Harold R. Berk has been practicing law for 48 years. He works with local counsel on projects across the United States. He is the tax credit commentator for the CCH Journal of Passthrough Entities. Martindale Hubble has peer review rated him 5.0 out of 5 for the highest quality professional service.
He initially was a litigator, his practice has been for years focused on transactional law. He is admitted to the bar of the United States Supreme Court, the Third Circuit Court of Appeals, the Seventh Circuit Court of Appeals, the E.D. Pa., the N.D. Ind. and S.D. Ind. and the Supreme Court of the Commonwealth of Pennsylvania.
Mr. Berk received a B.A. in 1968 from the University of Illinois at Champaign Urbana with distinction in philosophy. He received a J.D. in 1971 from the University of Minnesota Law School where he was a Member of the Univeristy of Minnesota Law Review, Chairman of the Minnesota Law Forum and Civil Director of the Legal Aid Clinc. In Law School he wrote an article published in the Minnesota Law Review on Selective Non-Religious Conscientious Objection to the Vietnam War, commenting on an opinion by The Honorable Charles Wyzanski (District of Massachusetts) and after graduating Law School he practized law with Judge Wyzanski's son, Charles, Jr. , and George Gould, Esquire at Community Legal Services in Philadelphia, Pennsylvania where he handled major federal litigation on civil rights and housing discrimination in urban renewal and redevelopment projects and in support of construction of affordable housing for low-income people.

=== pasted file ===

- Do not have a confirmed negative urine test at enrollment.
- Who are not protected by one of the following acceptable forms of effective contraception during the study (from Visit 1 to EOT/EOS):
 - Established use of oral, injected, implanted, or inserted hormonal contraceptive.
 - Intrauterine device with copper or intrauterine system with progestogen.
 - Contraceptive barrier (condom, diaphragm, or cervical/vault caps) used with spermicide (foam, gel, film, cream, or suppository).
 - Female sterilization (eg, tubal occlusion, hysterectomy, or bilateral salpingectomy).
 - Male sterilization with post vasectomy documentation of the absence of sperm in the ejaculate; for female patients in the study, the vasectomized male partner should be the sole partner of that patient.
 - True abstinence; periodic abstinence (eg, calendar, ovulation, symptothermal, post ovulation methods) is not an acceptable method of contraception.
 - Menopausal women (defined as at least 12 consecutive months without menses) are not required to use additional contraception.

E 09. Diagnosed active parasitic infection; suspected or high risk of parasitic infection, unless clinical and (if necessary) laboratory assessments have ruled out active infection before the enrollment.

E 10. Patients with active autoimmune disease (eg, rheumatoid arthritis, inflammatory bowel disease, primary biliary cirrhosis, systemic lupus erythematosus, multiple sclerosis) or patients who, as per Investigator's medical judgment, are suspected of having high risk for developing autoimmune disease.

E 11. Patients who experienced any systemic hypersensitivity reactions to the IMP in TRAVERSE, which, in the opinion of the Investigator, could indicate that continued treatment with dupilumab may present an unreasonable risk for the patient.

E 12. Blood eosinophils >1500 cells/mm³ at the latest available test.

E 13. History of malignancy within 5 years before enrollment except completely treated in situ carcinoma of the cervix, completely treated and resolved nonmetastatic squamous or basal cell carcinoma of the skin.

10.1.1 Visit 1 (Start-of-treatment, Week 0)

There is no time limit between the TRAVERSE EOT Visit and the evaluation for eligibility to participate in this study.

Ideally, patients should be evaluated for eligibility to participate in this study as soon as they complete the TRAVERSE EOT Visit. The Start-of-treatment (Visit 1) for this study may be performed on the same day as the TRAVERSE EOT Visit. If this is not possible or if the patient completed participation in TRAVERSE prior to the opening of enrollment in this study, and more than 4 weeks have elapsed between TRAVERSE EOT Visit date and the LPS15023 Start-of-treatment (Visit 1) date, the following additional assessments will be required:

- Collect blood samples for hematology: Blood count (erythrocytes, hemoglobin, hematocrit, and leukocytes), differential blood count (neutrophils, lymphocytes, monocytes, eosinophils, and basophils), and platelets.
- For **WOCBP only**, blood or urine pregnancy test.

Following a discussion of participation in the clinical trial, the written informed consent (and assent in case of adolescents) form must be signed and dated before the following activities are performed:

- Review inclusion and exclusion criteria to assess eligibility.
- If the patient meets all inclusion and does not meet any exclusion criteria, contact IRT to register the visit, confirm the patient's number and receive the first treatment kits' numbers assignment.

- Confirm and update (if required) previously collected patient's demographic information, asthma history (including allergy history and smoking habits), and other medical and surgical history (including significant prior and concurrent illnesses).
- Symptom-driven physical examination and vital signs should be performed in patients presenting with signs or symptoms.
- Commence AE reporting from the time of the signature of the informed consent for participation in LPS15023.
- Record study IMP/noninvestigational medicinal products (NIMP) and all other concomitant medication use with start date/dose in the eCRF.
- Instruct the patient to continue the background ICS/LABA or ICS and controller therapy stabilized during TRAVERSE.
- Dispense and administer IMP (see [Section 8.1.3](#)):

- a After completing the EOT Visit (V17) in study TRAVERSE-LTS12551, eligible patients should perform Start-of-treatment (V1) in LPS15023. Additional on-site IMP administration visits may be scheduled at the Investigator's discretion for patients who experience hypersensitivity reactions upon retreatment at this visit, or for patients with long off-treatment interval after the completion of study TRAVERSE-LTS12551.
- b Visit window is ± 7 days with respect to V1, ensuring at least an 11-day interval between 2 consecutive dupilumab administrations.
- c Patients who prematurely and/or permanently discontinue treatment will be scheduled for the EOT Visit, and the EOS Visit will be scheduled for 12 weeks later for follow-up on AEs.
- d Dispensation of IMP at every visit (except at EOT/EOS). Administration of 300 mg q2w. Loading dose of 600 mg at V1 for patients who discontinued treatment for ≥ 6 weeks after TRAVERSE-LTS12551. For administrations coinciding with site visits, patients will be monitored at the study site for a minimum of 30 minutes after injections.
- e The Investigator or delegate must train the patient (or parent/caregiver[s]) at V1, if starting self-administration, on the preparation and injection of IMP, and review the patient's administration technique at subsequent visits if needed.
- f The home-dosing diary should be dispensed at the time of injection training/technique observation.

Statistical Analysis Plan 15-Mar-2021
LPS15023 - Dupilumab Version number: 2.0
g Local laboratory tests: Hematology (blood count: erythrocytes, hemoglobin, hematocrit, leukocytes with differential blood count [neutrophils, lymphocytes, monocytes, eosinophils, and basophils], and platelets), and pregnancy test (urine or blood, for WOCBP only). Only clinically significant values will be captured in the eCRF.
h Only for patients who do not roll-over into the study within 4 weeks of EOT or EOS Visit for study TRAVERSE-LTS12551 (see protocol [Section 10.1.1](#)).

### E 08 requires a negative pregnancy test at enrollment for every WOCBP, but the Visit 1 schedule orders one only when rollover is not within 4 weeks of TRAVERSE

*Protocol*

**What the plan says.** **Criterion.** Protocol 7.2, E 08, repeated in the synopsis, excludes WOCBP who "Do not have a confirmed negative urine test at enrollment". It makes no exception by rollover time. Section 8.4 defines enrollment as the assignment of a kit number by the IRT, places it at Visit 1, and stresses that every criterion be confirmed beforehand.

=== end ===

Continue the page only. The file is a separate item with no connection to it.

He was counsel together with Jon Stein and George Gould in Resident Advisory Board v. Rizzo which held that Mayor Frank Rizzo and the City of Philadelphia, Redevelopment Authority, Philadelphia Housing Authority and U.S. Department of Housing and Urban Development violated the Fair Housing Act and the Fourteenth Amendment by terminating construction of the Whitman Park Turnkey III housing development in South Philadelphia after strenuous community opposition. The District Court and Third Circuit opinions held that Fair Housing Act violations could be established on proof of racially discriminatory effect, a position subsequently upheld by the U.S Supreme Court. The Third Circuit panel included Associate Justice Tom C. Clark, (retired). Very early in his legal carrer he represented a parolee in Indiana who had been arrested and re-imprisoned without any hearing on charges of (1) leaving Indiana by soneone seeing him drive west from South Bend, Indiana (a distance of 90 miles from the Illinios state line and (2) taking Robitussin cough medicine. His Section 1983 action was dismissed by the Honorable Cale Holder in denying a motion to proceed in forma pauperis (in Nov. 1971), an appeal was filed to the Seventh Circuit which then stayed the case pending decision in Morrissey v. Brewer. In order to protect our client's righs, we filed an Amicus Curiae Brief in Morrissey in the Supreme Court and then had the honor to second chair the oral argument in the Supreme Court in April, 1972 (7 months after first being admitted to the bar) before Chief Justice Burger, and Associate Justices Black and , Douglas and recently confirmed Associate Justice Rehnquist.